The formula is fairly simple: to sign bands that play good music, as mutually agreed upon by Flegel, Cooper & Nichols. While their catalog varies in genre, TIAM's musicians share a brotherhood of soul.

“We want the whole package. The spirit has to be there, it has to be more than just music.” Flegel says.

To understand what gets their toes tapping, Nichols suggests a line from Scorsese’s “The Last Waltz” where Levon Helms delves into his take on what makes Southern music great.

“If it mixes with rhythm, and if it dances, then you’ve got a great combination of all those different kinds of music: country, bluegrass, blues music, show music. You can make a solid argument that rock is just a melting pot of music that originates from the South – blues, jazz, country.”

TIAM labelmate Great Peacock, out of Nashville, Tennessee.

TIAM labelmate Great Peacock, out of Nashville, Tennessee.

Even though Flegel, Nichols and Cooper all reside in different parts of the Southeast, they still reverb each other when it comes to the mission of their label. Separately, both Flegel and Cooper sound like they have an invisible pair of tin cans strung between them, “I bet Corey said this.” Or, “I’d have to agree with Coop.”

Nichols' 9-to-5 job has made it difficult to serve in his original capacity, but he’s earned his spot on the Board of Trustees. “I’m a founding father" he jokes, "so my portrait still gets a spot on the wall.”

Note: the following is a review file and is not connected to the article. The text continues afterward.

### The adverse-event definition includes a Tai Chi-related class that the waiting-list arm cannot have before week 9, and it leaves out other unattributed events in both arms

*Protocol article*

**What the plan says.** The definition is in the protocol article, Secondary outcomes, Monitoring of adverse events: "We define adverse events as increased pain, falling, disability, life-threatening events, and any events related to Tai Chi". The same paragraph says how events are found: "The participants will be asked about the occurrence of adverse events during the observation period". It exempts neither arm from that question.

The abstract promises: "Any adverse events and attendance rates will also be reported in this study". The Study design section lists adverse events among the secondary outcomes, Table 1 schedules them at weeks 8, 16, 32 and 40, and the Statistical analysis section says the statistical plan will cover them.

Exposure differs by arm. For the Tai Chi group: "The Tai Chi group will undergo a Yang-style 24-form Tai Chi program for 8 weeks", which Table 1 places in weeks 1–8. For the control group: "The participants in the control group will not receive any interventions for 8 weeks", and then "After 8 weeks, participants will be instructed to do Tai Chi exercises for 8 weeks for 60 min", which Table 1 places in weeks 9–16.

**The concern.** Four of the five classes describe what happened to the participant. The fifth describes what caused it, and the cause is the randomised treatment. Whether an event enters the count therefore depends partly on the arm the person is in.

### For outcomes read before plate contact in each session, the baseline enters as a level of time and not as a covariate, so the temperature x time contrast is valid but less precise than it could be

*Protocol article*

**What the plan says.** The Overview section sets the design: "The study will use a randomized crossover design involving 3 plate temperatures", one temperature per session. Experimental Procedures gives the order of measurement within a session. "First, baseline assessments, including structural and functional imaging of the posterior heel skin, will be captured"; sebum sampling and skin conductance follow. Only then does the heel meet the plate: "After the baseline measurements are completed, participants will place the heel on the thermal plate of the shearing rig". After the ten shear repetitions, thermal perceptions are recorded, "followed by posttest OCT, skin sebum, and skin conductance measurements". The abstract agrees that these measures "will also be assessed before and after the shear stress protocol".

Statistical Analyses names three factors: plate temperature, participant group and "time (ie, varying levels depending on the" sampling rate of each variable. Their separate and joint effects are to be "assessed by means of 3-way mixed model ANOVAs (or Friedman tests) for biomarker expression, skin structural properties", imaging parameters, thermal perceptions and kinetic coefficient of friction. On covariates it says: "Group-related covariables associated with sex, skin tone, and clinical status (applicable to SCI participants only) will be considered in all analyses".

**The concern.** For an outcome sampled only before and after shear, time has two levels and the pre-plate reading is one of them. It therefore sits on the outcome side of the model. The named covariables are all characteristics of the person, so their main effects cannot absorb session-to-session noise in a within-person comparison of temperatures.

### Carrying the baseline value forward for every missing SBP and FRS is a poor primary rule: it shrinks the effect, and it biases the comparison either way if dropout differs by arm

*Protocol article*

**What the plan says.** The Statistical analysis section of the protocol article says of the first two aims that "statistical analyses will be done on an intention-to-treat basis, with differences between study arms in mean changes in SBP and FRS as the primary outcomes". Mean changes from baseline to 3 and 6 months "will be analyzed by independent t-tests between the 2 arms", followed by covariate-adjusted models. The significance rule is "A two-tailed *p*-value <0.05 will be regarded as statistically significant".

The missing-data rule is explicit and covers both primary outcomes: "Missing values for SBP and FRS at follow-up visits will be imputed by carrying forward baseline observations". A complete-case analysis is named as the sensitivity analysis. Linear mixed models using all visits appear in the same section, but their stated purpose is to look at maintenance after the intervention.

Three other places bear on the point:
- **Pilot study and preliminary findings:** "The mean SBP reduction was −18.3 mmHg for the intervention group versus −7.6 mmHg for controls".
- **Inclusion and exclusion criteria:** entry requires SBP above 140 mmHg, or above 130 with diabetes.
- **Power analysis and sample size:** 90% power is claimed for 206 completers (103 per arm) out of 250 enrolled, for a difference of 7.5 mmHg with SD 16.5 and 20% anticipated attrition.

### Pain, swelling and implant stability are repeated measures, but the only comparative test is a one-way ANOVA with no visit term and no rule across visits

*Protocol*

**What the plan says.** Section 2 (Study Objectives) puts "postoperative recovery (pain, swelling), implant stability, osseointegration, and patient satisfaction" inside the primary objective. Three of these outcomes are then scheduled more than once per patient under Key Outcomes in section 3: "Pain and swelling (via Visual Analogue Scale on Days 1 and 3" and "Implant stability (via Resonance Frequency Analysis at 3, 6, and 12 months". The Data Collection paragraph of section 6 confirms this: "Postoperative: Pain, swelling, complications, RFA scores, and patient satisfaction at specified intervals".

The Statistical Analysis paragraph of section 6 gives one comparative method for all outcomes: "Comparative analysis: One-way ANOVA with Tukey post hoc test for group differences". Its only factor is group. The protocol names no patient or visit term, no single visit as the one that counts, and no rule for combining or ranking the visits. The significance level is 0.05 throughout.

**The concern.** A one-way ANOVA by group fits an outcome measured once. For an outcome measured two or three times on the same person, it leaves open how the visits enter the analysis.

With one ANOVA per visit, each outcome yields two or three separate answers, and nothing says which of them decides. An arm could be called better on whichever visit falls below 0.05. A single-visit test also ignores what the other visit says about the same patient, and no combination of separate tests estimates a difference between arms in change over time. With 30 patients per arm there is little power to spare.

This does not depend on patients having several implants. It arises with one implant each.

“The vision is pretty simple: we want to remain collaborative" Cooper exacts. "We see little pockets in the South in their own bubbles, and we want to tie them together.”

TIAM does not simply cover their eyes and point when it comes to bringing on new talent. They stay plugged into the vibrant big-picture culture of the South, which they believe is key to finding new artists before anyone else. It is community that scratches their figurative backs, one they scratch right back. It affords TIAM the ability to stay niche and become intimately invested in the musicians they sign. It’s the relationship, not the transaction that fuels them.

“Every new release day is special" Nichols says proudly.

TIAM labelmates DanaSwimmer, out of Athens, Georgia.

TIAM labelmates DanaSwimmer, out of Athens, Georgia.

Country singer and songwriter Caleb Caudle loves being a part of the This is Americanan Music label family. When he played the AmericanaFest Showcase in Nashville, Tennessee last year Flegel and Cooper were in attendance - unheard of at larger labels, and evidence of the team's abundant belief in their artists.

“I wouldn't have it any other way and neither would they” Caudle affirms. "I don't have to call some suit and talk to him about numbers before art. They aren't putting out records that they don't believe in.”

Nichols continues, “We've all learned that the music business it tricky and has its unique challenges, but I think it starts with dealing honestly with people. If we can say we've done that, and we can succeed in doing so, everything else is gravy."